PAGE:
• Boy, this freshman ineligibility idea being floated by some of the BCS commissioners has some people cranky, huh? A sign of how distorted college sports at the highest levels has become (and just how jaded so many covering it are) is that none of the debate is centering on whether or not it’s the best thing for student-athletes. Anyone who has spent much time around freshmen college students knows it’s a fact that the adjustment academically and socially can be a huge one for many. Considering how much D-I football and basketball players spend in the public eye, it’s reasonable to wonder if they are better off with a year to acclimate to school. Frankly, it could be a great idea at every level and for every sport. Of course, it may not be financially feasible for a number of schools…which may be exactly why the ol’ BCS conferences are pushing for it, as another way to explore their “autonomy.” If there’s anything we should’ve learned over the past 15 years, it is that anything these conferences do always has a financial component to it first, and much of that which is disguised as “student-athlete welfare” is actually intended to be a) a competitive advantage or b) to keep lawyers off the backs.
    • Don’t be surprised if Old Dominion slips back into the NCAA tourney discussion yet if it can close the regular season with three more wins. The Monarchs won at Rice 63-54 on Thursday and are now 6-2 against the RPI top 100, though also possessing four sub-100 losses and a meek 4-5 road record. Per usual, Conference USA has eaten its own, with an ODU team with wins over VCU and LSU losing five times in league play, but there still is a chance to make a case with a late run. Few bubble teams will be able to hold up two better wins.
    • Whoever wins the automatic bid out of the Southwestern Athletic Conference is likely going to be a tougher out in the NCAA Tournament than many suspect. That will particularly be the case if Texas Southern or Alabama State is representing the league. Both teams feature the size inside and the moxie to compete against quality teams. Texas Southern notably won at Michigan State and Kansas State and played close on the road in a whole host of other games in the non-conference season. Alabama State, meanwhile, is an experienced team that rebounds well and also has four different players who can hit the 3 ball.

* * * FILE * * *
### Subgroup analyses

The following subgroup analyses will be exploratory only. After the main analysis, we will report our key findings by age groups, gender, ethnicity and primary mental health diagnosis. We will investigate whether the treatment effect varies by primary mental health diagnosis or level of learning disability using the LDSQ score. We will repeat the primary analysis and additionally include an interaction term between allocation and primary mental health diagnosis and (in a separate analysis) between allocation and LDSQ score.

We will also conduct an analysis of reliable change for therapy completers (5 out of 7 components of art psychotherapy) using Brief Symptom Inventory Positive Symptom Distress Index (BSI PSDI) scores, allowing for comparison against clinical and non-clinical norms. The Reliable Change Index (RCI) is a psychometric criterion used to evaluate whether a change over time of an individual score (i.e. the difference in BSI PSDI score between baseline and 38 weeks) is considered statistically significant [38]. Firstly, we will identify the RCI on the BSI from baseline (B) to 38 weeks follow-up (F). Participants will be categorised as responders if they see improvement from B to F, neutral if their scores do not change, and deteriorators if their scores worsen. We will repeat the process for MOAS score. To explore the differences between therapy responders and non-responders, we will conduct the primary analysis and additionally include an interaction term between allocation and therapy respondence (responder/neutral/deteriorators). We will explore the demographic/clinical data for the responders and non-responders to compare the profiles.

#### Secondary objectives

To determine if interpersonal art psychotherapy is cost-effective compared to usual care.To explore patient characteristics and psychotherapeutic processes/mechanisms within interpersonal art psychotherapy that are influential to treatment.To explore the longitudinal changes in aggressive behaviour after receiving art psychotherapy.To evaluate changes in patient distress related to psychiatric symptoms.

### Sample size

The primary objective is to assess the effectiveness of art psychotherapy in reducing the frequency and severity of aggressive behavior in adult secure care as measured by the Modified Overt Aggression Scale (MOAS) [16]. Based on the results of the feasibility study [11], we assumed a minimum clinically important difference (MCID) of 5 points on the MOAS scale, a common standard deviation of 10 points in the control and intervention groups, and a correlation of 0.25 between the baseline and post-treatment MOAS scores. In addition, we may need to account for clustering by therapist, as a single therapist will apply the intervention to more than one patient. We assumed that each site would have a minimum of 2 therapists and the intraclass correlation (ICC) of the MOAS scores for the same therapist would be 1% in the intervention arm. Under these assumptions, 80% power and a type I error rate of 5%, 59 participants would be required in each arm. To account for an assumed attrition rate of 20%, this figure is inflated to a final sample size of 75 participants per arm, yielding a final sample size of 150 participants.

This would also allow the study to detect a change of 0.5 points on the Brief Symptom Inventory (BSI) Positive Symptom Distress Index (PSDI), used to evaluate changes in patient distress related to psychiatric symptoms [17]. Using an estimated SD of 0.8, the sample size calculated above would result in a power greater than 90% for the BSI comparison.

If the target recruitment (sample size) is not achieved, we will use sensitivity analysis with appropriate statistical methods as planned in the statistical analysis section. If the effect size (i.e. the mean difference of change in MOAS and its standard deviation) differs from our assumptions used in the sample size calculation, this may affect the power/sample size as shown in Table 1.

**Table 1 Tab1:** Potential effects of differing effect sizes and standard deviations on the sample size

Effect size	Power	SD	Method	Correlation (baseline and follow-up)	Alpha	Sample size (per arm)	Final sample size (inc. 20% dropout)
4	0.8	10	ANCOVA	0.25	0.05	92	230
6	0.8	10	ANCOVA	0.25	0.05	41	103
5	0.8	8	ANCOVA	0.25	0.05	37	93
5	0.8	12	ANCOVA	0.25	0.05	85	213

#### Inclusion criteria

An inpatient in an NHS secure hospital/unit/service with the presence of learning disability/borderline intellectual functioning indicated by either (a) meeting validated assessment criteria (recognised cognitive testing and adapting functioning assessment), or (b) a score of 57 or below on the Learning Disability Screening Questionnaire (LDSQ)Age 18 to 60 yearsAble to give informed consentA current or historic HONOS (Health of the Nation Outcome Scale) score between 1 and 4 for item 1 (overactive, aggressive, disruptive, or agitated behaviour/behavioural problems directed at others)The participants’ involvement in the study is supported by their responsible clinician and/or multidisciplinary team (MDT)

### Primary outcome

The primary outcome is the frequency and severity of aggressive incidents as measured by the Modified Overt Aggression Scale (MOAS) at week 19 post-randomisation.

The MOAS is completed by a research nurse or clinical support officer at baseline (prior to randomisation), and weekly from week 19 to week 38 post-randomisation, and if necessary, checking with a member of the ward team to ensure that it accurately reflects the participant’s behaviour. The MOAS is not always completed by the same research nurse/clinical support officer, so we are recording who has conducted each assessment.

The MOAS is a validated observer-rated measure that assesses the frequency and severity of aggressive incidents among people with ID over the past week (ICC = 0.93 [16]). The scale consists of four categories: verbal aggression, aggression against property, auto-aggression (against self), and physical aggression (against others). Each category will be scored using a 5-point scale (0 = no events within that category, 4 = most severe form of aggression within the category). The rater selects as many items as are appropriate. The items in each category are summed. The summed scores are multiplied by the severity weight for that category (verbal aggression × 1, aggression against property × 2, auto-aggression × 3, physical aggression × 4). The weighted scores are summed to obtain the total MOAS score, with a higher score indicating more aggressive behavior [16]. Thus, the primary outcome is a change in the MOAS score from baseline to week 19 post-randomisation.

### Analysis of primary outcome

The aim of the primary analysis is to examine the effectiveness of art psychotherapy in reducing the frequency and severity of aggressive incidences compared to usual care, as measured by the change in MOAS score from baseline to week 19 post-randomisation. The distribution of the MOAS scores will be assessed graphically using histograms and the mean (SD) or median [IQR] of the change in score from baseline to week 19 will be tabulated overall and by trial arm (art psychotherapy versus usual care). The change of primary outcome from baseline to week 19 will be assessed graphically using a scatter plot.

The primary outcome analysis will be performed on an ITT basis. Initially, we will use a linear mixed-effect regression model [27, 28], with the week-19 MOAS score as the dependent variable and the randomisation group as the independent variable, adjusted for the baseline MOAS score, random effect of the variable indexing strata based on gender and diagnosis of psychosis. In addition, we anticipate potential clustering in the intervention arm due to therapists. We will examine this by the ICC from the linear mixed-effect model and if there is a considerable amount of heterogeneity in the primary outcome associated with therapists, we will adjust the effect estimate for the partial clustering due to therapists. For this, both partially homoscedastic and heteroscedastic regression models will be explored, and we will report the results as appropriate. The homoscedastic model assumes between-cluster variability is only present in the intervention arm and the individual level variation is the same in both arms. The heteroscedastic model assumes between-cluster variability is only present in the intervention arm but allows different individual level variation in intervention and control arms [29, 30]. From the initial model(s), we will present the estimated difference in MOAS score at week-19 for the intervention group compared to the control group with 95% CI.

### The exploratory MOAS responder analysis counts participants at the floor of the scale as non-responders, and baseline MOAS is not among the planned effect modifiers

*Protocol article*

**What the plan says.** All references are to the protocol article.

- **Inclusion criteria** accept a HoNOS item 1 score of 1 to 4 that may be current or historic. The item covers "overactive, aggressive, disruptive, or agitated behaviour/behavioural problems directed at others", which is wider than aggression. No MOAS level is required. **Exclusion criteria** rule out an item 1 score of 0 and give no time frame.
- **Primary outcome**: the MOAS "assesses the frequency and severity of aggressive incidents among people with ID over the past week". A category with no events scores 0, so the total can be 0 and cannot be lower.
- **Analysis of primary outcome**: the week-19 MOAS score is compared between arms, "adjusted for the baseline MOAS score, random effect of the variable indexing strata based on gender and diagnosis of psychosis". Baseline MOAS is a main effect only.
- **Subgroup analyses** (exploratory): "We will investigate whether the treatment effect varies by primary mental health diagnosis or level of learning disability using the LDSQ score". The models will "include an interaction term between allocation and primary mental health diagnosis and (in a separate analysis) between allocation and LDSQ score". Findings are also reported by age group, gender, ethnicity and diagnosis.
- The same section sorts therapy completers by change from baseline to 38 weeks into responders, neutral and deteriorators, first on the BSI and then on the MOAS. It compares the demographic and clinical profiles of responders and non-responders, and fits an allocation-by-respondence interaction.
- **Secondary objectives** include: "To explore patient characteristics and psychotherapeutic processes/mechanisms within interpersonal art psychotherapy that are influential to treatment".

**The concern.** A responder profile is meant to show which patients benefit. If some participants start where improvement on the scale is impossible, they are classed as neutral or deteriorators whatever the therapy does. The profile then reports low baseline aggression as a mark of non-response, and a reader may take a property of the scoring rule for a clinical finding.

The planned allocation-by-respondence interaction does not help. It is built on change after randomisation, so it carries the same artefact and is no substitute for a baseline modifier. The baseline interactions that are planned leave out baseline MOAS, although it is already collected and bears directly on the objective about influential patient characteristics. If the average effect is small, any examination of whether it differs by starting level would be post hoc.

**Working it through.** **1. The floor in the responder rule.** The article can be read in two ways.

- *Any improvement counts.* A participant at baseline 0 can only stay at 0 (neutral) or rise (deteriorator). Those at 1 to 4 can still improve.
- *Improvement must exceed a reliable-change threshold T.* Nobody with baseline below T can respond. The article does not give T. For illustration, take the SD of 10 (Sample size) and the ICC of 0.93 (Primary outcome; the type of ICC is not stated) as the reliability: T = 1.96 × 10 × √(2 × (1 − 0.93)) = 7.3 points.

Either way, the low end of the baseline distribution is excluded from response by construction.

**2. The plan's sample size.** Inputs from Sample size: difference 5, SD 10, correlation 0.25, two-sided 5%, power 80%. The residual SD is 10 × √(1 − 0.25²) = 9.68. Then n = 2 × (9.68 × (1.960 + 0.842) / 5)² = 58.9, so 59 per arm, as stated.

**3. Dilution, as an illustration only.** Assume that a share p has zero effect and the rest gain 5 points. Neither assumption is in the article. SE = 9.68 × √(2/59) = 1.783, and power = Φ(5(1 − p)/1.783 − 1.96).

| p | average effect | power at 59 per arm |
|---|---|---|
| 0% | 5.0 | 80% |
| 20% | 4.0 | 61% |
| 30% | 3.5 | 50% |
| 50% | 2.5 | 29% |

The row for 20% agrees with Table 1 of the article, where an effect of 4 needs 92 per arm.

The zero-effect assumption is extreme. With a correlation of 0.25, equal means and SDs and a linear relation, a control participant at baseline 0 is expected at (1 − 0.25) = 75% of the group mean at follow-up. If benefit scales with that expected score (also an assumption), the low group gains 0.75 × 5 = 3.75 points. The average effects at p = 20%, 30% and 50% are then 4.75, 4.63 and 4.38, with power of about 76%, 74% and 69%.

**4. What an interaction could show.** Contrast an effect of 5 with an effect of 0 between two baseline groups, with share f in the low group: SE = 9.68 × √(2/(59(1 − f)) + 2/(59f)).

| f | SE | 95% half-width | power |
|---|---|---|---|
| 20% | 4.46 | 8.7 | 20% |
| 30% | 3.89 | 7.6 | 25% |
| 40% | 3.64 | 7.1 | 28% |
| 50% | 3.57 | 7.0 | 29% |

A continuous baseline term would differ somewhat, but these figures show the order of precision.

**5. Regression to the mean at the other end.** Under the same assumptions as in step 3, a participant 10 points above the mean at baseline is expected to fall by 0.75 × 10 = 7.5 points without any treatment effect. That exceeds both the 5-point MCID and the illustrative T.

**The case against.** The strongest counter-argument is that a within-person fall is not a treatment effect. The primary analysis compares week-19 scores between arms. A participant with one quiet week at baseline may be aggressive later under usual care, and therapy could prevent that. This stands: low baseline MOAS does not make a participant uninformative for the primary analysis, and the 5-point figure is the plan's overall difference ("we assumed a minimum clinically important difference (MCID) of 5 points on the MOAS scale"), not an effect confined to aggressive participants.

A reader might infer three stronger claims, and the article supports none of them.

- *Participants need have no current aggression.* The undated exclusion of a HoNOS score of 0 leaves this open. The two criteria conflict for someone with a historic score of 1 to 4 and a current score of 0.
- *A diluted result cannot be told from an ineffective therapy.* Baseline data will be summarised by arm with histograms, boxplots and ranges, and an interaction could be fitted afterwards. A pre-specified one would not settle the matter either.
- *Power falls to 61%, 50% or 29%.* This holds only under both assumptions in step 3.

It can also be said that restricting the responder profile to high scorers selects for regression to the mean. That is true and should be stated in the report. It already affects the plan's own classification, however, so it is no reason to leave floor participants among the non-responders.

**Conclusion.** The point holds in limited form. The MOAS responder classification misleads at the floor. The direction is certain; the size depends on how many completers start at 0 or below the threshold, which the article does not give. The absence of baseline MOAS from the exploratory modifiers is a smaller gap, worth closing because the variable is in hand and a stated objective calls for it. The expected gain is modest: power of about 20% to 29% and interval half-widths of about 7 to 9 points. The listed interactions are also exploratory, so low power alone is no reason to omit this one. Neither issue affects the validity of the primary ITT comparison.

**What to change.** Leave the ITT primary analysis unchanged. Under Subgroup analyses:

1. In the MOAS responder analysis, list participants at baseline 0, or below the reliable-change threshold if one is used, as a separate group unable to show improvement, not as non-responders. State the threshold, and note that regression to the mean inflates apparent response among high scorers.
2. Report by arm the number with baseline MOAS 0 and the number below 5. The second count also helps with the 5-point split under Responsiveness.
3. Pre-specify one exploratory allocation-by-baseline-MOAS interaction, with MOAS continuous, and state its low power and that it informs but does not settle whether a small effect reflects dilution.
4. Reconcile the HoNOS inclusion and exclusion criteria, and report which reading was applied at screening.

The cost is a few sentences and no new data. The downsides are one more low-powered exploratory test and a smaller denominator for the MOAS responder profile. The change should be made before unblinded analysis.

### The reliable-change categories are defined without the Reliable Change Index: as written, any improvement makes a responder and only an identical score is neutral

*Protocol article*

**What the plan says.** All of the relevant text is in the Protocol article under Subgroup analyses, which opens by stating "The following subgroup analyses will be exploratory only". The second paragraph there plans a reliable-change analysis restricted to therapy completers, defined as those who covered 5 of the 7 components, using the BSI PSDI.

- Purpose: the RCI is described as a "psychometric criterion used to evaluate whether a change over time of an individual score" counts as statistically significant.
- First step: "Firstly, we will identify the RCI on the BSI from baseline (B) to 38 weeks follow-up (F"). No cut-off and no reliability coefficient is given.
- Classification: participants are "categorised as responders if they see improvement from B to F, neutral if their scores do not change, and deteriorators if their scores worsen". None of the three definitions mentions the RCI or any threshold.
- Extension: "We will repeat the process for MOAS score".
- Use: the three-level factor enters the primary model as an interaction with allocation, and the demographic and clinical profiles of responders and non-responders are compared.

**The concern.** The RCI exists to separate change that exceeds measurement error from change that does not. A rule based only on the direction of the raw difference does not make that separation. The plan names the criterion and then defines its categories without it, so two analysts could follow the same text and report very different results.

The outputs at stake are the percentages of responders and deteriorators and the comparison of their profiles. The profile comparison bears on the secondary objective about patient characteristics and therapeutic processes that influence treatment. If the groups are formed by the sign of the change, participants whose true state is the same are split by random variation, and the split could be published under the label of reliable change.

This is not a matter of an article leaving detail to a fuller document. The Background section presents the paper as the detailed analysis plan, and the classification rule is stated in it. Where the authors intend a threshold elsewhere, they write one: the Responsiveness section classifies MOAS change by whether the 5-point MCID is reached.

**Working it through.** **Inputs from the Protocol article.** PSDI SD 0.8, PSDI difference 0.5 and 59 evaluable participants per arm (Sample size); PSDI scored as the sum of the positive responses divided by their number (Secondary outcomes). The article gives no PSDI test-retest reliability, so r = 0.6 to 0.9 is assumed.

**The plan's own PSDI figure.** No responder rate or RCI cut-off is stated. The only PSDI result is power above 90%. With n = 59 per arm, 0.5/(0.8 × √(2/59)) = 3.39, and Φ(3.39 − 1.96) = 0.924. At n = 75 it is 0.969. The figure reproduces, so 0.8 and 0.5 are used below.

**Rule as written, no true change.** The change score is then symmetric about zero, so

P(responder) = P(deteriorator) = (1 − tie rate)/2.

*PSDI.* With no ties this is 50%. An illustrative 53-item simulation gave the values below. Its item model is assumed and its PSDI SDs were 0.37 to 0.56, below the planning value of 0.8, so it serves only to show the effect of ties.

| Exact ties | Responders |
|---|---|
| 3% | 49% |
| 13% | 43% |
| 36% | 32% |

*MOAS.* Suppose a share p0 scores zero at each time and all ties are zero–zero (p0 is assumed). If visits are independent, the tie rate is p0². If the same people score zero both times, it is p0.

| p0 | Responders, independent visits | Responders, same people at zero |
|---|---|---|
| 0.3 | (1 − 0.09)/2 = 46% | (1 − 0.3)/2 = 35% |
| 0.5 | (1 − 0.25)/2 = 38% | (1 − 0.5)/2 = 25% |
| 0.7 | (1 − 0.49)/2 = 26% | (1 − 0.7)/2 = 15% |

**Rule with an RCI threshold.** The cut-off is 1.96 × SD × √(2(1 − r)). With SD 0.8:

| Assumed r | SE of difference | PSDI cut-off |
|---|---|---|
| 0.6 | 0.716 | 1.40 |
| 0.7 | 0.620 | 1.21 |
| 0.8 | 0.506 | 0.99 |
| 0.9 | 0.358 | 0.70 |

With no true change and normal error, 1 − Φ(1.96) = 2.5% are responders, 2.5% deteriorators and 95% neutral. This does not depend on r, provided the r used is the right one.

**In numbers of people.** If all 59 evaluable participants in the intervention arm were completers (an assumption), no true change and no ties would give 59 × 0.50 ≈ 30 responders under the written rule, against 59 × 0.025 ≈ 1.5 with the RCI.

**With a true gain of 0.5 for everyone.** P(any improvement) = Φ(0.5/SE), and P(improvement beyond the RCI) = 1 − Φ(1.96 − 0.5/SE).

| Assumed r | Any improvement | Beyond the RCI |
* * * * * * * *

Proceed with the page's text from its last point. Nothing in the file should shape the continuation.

• The next time UNC-Asheville is on TV, you would be advised to tune in. The Bulldogs feature one of the most explosive scorers in the country in Andrew Rowsey, an entertaining 5-10 sophomore guard who plays with a little Pistol Pete in his game and can score outside and in. When Rowsey heats up, there are few more exciting players anywhere, and twice now in UNCA’s last three appearances on ESPNU he has erupted for huge games. He scored 41 last year in a 102-92 loss to Radford, and on Thursday he scored 39 in a 75-71 loss to Big South-leading High Point, hitting eight three-pointers.
    • Conference tournaments haven’t even started yet, but already going to declare a sentimental favorite here. St. Francis (N.Y.) has had a terrific year, wrapping up the Northeast Conference title two weeks ago and currently sporting a nine-game winning streak after a 74-69 overtime victory over rival LIU on Thursday. At 21-9 overall, winners of 21 of their last 25 and four games better than their nearest competition in the NEC, it would be a shame if the Terriers don’t win the conference tournament and at last break the drought of being one of five original NCAA Division I members (since the division’s formation in 1948) to never reach the NCAA Tournament. In fact, it has been more than 50 years since the school’s last bid to the NIT, a 71-70 loss to Miami (Fla.) in 1963, back when the NIT still held some cachet. The last time the school was on the doorstep of an NCAA bid was in 2001, when it blew a 19-point second half lead and lost to Monmouth in one of the most painful conference tournament final losses have ever watched on TV (the USA Today recently had an excellent article that touched on this game, and how tough it still is now 14 years later for former coach Ron Ganulin). Even with all games hosted by higher seeds, the NEC tourney is one that frequently does not go according to Hoyle, so St. Francis will have work to do. But if the Terriers can get there, they should be one of the more popular low seeds in the tourney in some time.